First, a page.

Beating Procrastion at the Starting Line

There are a million excuses for procrastinating, but they all boil down to a common theme: you avoid getting started. Starting a task or project is often the hardest part and it generally comes down to one of two reasons:

  • It’s too big
  • It’s not fun

Sound familiar?

Breaking through the Starting Line

Try using a “dash” to give yourself that needed kick in the ass. A dash is a short burst of focused activity during which you do nothing but tackle one item on your to-do list for a very short chunk of time.

Why will it work?

It’s often easier to motivate yourself to work in these short chunks when there is a clear goal and a definite end in sight. In some cases you might even find it easy to continue working once you have some momentum.

I can already hear you groaning about spending a whole 25 minutes on some boring drudge work. Guess what? Succeeding at a task does not require that you actually like doing it. It’s OK to acknowledge that you don’t like it, but force your self to work anyway–even if only for a 10 minute “sprint”. If you still hate the task at the end of the timer, you can reward yourself with a break or switch to something less painful. If after 10 minutes you are in the zone, keep on working!

Are dashes not working for you? Got a better idea?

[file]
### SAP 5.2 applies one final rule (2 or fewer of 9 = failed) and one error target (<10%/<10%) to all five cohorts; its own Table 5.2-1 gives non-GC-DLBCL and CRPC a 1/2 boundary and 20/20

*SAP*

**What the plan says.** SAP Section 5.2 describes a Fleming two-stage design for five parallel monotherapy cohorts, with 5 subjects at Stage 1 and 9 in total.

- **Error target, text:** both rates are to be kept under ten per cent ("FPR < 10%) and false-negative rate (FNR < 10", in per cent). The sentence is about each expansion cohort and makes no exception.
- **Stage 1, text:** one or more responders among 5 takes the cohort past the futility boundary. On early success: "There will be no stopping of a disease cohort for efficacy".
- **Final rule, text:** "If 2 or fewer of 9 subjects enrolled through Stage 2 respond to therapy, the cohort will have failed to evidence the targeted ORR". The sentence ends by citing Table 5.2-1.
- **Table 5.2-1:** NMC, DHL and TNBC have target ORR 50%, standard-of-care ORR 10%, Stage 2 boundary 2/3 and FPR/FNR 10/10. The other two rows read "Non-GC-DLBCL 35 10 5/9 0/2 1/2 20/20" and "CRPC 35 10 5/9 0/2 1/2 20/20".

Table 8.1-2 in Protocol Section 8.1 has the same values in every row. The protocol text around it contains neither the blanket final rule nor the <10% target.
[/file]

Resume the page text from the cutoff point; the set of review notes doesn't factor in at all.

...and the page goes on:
Being a lean startup, Redux

Eric Ries, author of The Lean Startup, describes a startup as: a human institution designed to create a new product or service under conditions of extreme uncertainty. Our company, while not the stereotypical garage startup, fits all three aspects of this definition.  Every project our team undertakes is essentially a startup effort designed to (hopefully)…

What I’ve learned about crowdSpring

For those of you that don’t know, crowdSpring is a crowdsourcing site for logo, business card, illustration, and web site design.  Basically crowdSpring manages design contests.  If you need a logo, you just describe what you are looking for and put up the prize money.  The creatives then compete for that prize – submitting their designs…

Being a lean startup

I read Steve Blank’s “The Four Step to the Epiphany” a few years ago and thoroughly enjoyed it.   In a nutshell Gary argues that startup founders need to begin a ”customer development” process from the get go.  The key insight is that questions regarding the needs of the user can almost never be answered in your own conference room,…

Making evidence-based presentation guidance practical

There are many strong opinions about the use of PowerPoint and other slideware, but surprisingly little research.  In fact, in a survey of the texts employed in public speaking courses taught within the California State University system, Jennifer Kammeyer found that only 33% of textbooks contained any sourced recommendations and of those sources listed, only…

Is it bad to increase cognitive load?

Scott Berkun just posted a teaser video for his new book Confessions of a Public Speaker on his blog.  My initial impression was that it was an exciting and quirky ad that effectively conveyed his onstage personality. I was surprised to find that this 94 second video sparked an interesting discussion centered on how the…

The rhetorical strategies of visual designers

At the 2009 International Professional Communication Conference I had the pleasure of meeting with Suguru Ishizaki.  Suguru gave an amazing presentation of his efforts to develop a framework for understanding (and ultimately teaching) effective visual-verbal communications.  The big take-away for me was that a skilled designer can use fairly subtle patterns of visuals and typography to create…